Baba Kalu, the father of Guru Nanak, had worldly ambitions for his only son and wished that he should learn how to read and write and one day take his own place as the revenue superintendent of the village. So when Nanak was seven he was led to Gopal, the pdndhd, who felt happy to have with him a pupil so well spoken of in the village. He gave Nanak a place among his other pupils seated in a row reverentially on the ground in front of him. On a wooden slate he wrote down the first few letters of the alphabet of Sidhongdid or Sindhangdid script then in vogue among the commercial class, and gave it to Nanak to learn from.
One day, as goes the legend, Nanak filled both sides of the slate with a composition written in his own hand. The teacher was surprised to see the tablet and curious to know what the child had written, he asked him to read aloud. To his amazement, it turned out to be a poem in Punjabi, a kind of acrostic which Nanak had extemporized with verses written to match the letters of the alphabet. In it he had reflected upon questions far beyond his years. The main one he had in mind was, “Who is truly learned?” Certainly not he who knew the letters of the alphabet, “but he who arriveth at true understanding through these.”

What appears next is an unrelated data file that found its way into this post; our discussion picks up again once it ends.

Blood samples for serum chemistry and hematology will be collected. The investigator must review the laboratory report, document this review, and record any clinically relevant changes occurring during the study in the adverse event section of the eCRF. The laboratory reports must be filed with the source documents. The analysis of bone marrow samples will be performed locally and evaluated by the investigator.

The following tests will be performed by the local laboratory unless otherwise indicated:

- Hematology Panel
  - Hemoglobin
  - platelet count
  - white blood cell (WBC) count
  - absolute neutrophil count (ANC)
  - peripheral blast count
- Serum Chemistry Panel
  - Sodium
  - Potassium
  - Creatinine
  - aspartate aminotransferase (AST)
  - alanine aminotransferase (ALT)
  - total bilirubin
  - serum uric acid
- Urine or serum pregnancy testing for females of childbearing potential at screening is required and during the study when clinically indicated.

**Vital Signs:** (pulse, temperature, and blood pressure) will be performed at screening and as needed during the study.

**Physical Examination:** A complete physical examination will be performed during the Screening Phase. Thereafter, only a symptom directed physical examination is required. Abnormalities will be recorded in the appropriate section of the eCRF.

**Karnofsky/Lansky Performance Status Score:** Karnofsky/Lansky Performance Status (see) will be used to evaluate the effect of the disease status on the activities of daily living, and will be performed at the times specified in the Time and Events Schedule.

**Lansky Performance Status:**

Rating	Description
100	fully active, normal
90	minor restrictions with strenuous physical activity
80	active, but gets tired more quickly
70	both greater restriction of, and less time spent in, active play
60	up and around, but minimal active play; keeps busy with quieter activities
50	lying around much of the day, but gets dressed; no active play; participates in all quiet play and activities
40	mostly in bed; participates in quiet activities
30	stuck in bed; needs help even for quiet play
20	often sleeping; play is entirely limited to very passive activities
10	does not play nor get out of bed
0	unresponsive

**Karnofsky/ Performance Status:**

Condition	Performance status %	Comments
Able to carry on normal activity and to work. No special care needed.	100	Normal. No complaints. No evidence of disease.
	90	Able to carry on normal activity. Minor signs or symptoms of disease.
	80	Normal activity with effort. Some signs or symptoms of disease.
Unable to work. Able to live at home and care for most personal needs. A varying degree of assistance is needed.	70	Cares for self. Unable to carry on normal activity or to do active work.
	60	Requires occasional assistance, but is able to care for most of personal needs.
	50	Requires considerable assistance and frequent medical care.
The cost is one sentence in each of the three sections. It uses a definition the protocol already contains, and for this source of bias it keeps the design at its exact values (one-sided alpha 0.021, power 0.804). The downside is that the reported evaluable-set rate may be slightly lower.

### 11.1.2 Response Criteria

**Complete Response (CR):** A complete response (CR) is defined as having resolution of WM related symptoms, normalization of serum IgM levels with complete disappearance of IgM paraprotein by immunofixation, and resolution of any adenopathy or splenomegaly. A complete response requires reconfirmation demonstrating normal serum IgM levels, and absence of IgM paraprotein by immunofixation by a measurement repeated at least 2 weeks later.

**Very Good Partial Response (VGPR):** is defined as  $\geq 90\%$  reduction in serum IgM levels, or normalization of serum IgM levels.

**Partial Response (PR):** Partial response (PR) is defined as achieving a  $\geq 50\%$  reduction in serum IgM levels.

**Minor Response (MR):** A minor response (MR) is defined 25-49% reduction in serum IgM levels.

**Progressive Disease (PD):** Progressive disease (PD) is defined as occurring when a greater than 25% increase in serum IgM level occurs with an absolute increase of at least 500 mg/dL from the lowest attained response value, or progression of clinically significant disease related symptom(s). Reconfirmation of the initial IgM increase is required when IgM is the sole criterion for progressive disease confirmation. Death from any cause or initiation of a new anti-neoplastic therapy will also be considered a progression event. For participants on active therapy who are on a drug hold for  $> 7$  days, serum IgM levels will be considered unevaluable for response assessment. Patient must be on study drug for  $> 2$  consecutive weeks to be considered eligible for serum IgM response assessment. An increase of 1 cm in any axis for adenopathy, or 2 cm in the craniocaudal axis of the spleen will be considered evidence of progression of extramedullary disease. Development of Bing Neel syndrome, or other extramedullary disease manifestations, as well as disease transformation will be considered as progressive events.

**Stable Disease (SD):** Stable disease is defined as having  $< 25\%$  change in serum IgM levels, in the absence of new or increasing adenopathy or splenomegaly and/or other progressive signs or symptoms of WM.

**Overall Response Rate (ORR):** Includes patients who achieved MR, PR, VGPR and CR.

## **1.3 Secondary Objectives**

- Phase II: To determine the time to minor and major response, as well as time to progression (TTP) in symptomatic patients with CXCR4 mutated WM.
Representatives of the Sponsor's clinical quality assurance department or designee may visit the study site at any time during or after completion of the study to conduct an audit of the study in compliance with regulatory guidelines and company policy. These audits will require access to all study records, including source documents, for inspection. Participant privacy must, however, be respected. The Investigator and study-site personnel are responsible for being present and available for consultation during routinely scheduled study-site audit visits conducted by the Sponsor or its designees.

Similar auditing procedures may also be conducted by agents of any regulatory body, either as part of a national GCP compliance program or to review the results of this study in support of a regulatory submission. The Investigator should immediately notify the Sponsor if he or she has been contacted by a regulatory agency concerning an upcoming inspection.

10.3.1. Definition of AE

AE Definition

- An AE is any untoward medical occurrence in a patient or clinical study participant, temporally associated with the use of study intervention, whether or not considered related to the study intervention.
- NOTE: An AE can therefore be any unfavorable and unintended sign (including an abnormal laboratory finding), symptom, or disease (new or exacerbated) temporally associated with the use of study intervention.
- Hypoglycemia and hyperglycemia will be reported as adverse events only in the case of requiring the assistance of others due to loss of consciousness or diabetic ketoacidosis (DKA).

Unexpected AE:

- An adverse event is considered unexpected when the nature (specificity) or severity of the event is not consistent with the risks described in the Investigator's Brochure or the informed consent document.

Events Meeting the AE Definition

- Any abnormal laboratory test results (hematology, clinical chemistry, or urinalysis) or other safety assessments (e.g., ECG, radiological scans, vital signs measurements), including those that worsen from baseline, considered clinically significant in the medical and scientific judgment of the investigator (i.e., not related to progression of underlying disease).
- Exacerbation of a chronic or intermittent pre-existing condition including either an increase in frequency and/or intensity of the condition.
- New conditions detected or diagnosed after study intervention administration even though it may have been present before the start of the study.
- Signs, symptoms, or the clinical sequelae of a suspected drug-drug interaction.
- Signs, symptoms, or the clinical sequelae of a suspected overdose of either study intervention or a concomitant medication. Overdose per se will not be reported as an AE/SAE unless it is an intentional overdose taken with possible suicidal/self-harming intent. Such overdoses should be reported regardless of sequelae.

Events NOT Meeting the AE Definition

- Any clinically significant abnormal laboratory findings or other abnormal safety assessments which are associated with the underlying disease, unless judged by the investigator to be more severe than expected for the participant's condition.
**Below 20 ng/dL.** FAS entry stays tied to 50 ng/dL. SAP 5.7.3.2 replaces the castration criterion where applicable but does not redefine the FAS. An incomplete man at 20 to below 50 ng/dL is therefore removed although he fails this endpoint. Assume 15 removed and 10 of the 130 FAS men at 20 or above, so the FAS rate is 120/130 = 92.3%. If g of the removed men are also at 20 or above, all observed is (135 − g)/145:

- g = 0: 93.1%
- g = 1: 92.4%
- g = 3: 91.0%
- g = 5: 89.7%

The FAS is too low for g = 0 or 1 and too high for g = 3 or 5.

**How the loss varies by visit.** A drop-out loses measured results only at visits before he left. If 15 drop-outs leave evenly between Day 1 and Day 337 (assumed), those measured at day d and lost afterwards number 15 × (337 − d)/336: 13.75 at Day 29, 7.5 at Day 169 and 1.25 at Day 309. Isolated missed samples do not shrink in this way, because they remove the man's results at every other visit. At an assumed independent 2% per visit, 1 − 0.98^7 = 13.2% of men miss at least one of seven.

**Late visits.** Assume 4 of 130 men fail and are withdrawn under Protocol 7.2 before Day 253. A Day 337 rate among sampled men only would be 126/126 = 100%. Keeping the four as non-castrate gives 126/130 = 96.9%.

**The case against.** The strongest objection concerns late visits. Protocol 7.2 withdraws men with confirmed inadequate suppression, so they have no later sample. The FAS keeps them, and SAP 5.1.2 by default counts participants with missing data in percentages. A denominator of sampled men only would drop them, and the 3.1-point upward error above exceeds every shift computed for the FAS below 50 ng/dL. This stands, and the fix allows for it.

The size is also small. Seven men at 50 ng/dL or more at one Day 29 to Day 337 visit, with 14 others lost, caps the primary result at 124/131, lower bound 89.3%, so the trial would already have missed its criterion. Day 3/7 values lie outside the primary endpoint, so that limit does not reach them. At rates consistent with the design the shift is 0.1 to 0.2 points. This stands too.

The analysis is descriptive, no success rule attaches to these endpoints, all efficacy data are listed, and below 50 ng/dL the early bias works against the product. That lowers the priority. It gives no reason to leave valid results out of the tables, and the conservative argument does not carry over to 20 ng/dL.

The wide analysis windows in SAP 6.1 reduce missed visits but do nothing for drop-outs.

Though it will remain debatable at what point of his career Guru Nanak composed this sabda, it is included in the Guru Granth Sahib with the explanatory note Patti Likhi, i.e. “thus was the tablet written.” Pandha Gopal acknowledged Guru Nanak`s precocious genius for poetry and revelation, and considered himself fortunate in having been instructed by his pupil so marvelously gifted.
1. Kohli, Surindar Singh, ed., Janamsakhi Bhai Bala. Chandigarh, 1975
2. McLeod,W.H., The B40 Janavi-Snklu, Amrirsar, 1980
3. Harbans Singh, Guru Nannk and Origins of the Sikh Faith. Bombay, 1969